sábado, 1 de febrero de 2014

Tawq al-Hamamah/El collar de la paloma/The Ring of the Dove Group Read

Although many of us will return to our discussion of the second half of Bolaño's 2666 during the last three days of the month, I'm happy to announce the other group read for the 2014 Caravana de recuerdos Ibero-American Readalong that's slated to take place in February: Ibn Hazm de Córdoba's Tawq al-Hamamah [Spanish: El collar de la paloma; English: The Ring of the Dove].  If any of you are interested in reading this with me, just let me know and let's plan on a targeted discussion date of the weekend of Friday, 2/21, thru Sunday, 2/23.  So why might you want to read this book in the first place much less in February 2014?  First, because the work, interspersing prose with verse, is widely regarded as one of the jewels of Arabic literature ever produced in Al-Andalus by one of the most prominent Andalusians.  Second, because this so called "treatise on love and lovers" dated to the year 1022 offers us not only a unique window onto the Iberian Muslim culture of the time--José Ortega y Gassett, in his intro to my Spanish translation cited on the back of the book, calls it "el libro más ilustre sobre el tema del amor en la civilización musulmana" ["the most illustrious book on the theme of love in Muslim civilization"]--but a valuable comparative study for those interested in the theme of love and lovers as it relates to medieval European literature in the succeeding centuries.  Finally, having first read El collar de la paloma about ten years ago as part of a class on medieval Spanish literature, I can personally vouch for the work as an entertaining one chock full of strange reflections on haunting blonde slave girls, history, and yes love and lovers.  I hope I can count on some company for my reread.  As an added bonus for those pressed for time, the text clocks in at only somewhere around 200 pages.  Care to join me?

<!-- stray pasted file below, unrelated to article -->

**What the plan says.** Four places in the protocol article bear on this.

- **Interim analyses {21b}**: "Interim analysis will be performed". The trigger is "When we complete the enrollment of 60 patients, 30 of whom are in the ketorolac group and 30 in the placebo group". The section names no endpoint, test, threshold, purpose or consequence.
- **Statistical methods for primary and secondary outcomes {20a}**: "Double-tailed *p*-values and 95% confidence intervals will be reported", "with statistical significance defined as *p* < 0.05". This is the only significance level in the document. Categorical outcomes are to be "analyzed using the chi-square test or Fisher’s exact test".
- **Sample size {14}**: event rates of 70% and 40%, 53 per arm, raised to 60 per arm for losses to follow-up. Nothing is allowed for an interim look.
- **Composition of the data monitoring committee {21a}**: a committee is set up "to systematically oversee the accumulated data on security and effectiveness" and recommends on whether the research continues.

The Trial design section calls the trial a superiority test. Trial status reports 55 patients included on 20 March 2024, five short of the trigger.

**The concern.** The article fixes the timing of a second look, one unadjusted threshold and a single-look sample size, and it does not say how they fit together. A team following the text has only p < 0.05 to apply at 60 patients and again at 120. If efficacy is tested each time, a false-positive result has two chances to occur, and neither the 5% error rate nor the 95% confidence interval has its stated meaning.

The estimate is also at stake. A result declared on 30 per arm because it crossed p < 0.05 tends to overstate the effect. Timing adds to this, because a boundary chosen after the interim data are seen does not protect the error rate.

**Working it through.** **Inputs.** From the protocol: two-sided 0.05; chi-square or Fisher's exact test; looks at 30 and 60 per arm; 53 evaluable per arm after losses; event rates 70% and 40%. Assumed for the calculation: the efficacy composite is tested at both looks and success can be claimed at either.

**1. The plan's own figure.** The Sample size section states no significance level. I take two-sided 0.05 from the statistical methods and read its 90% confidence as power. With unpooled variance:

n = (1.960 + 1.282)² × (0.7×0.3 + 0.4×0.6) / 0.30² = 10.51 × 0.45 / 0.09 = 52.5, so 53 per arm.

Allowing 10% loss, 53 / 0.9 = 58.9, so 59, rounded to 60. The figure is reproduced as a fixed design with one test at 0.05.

4 comentarios:

  1. It sounds really interesting, but restricted by availability of English editions. (It's cheap in Spanish, but would take me a year to read - and that's if medieval Spanish doesn't differ from modern Spanish).

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    1. The Spanish translation comes in modern rather than medieval Spanish, Obooki, but I hadn't realized how difficult the book was to obtain at an affordable price in English. Good thing I sort of expected that I'd be reading Ibn Hazm alone in the first place!

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  2. I cannot find The Ring of The Dove (in English) anywhere for under at least $100.00. So, I'll have to join you for another choice, another month. :(

    (Very much looking forward to Don Quixote much later on in November/December.)

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    1. Belleza, I guess selecting a (relatively) little known book that's unavailable in English at a reasonable price is a surefire way to make sure I engage in a "group read" on my own. Drats! Thanks for looking into getting a copy, though, and for letting me know that you're looking forward to reading DQ with the gang at the end of the year. I'm excited to hear that you'll be joining us!

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